Stem Cells, Diet, and your Arteries

stem cells and diet

Stem Cells and diet and your arteries?  10 years ago, we saw the rise of the Atkin’s diet, which seemed counter intuitive. Eat all of the fatty foods you want, just reduce your carbs. After the book came out and it had helped me loose some weight, I remember reading the New York Times article, “What if it’s all been a Big Fat Lie” by Gary Taubes. Mr. Taubes explained that our fear of saturated fats originated with discredited research findings that somehow became government policy. The real dietary enemy in the war on heart disease and obesity wasn’t fatty foods, it was in fact sugar and refined carbohydrates. At the time, studying this “glycemic control” phenomenon and it’s effects on the body wasn’t in vogue, but it’s been great to see many such research articles on this topic the last few years. This week a publication helped add to the mounting evidence that blood sugar control and stem cells are linked. First, what’s “glycemic control”? It’s the ability of our bodies to keep our blood sugar in a very tight range. Some of us seem to be naturally better at it (likely due to our genes) than others. Those of us with bad glycemic control genes (it’s now believed that this may have been a genetic adaption to allow our ancestors to better survive the ice ages) have bodies that can’t react normally to high sugar or carbohydrate intake. This bad gene group (which may be about 1/3 to half of us) produces way too much insulin in response to these foods. I have a prior blog post that talks about how this can cause problems like weight gain, hypertension, and pre-diabetes (Metabolic Syndrome) and can even be associated with more arthritis.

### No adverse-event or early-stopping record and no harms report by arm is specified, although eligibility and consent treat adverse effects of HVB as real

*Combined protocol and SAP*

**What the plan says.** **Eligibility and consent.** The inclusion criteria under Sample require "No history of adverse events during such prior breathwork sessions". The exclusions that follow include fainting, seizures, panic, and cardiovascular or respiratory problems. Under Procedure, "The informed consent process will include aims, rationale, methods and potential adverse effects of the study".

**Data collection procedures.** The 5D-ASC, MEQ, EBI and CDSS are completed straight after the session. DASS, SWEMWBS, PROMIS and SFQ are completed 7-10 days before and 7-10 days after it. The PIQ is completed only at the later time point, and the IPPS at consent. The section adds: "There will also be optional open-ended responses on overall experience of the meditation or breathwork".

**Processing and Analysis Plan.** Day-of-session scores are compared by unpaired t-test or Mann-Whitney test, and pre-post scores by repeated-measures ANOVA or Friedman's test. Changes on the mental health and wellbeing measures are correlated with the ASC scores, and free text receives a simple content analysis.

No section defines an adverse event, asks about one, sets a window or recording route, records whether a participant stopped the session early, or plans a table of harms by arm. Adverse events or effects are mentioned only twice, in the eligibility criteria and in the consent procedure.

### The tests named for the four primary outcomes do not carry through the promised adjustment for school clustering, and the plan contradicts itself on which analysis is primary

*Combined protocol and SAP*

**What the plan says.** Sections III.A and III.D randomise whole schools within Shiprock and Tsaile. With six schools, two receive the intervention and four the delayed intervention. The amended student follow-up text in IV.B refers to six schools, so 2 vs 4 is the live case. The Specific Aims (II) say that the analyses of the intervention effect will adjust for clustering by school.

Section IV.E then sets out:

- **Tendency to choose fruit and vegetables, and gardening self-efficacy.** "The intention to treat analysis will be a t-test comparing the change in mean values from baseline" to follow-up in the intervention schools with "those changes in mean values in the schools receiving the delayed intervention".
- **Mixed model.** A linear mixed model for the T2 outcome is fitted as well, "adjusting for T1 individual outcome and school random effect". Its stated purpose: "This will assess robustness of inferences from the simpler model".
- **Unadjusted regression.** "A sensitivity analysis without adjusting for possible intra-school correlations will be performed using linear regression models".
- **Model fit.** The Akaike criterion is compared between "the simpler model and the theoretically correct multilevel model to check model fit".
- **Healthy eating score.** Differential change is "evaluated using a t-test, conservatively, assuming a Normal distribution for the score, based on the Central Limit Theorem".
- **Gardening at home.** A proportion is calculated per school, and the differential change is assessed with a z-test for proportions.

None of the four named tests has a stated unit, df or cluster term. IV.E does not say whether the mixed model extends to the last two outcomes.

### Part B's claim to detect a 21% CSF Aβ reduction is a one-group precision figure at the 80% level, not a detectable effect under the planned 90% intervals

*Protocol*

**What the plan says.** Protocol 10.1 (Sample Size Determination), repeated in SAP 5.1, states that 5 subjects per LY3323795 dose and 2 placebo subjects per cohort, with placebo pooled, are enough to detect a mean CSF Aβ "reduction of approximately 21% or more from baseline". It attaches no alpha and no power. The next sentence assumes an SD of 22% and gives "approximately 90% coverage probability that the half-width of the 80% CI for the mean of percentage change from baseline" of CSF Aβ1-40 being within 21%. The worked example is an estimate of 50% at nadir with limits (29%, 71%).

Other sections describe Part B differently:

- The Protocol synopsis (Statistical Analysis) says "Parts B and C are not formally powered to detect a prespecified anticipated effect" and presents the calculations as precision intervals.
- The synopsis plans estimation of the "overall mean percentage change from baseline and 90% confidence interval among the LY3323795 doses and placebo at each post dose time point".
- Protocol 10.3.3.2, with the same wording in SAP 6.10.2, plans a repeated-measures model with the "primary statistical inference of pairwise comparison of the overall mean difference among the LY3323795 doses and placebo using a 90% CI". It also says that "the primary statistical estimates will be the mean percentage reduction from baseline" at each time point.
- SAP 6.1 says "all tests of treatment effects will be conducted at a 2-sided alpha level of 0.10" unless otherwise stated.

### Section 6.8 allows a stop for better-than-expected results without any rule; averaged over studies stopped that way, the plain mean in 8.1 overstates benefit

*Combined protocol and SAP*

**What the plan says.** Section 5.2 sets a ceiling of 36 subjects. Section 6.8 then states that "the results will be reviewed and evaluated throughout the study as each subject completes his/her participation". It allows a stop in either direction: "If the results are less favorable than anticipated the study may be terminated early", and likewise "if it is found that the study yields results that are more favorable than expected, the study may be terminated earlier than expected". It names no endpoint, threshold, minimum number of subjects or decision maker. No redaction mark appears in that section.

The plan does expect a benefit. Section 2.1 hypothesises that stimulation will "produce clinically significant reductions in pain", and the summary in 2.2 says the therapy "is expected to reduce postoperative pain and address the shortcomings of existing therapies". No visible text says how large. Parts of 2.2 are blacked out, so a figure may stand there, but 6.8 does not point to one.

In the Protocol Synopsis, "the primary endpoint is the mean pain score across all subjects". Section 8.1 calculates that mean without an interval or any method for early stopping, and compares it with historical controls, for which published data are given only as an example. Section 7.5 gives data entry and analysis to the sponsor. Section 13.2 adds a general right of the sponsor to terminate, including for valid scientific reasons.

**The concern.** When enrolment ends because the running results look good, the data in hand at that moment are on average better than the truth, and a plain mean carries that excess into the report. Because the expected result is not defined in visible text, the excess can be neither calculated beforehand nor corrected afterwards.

How then does blood sugar tie in with stem cells? Turns out that in the study described above, diabetic patients with poor blood sugar control had fewer circulating stem cells to help repair damaged arteries and thus had stiffer arteries. This isn’t the only study to make this link, as a 2010 study found fewer circulating stem cells which had impaired function in type 1 diabetics. A 2006 study found the same thing and also found that treating the diabetes increased the number of circulating stem cells. The upshot? We’re often asked by patients what they can do to improve their chances of a better outcome with stem cell therapy used to treat arthritis. As discussed in a prior post, exercise seems to be key in helping the function of stem cells that repair muscle. In addition, there’s mounting evidence that improving your blood sugar control may also help your stem cells. Even if you haven’t been told you’re a diabetic, anyone with a family history of diabetes and who has put on considerable weight in middle age or has a “metabolic syndrome” (overweight, high blood pressure), could likely benefit from a low glycemic lifestyle. Perhaps the simplest way to do this is follow one of the diet plans that’s easier to follow than Atkins, like the South Beach Diet or the Zone. In summary, for better stem cells, get rid of the carbs!

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Chris Centeno, MD is a specialist in regenerative medicine and the new field of Interventional Orthopedics. Centeno pioneered orthopedic stem cell procedures in 2005 and is responsible for a large amount of the published research on stem cell use for orthopedic applications. View Profile

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NOTE: This blog post provides general information to help the reader better understand regenerative medicine, musculoskeletal health, and related subjects. All content provided in this blog, website, or any linked materials, including text, graphics, images, patient profiles, outcomes, and information, are not intended and should not be considered or used as a substitute for medical advice, diagnosis, or treatment. Please always consult with a professional and certified healthcare provider to discuss if a treatment is right for you.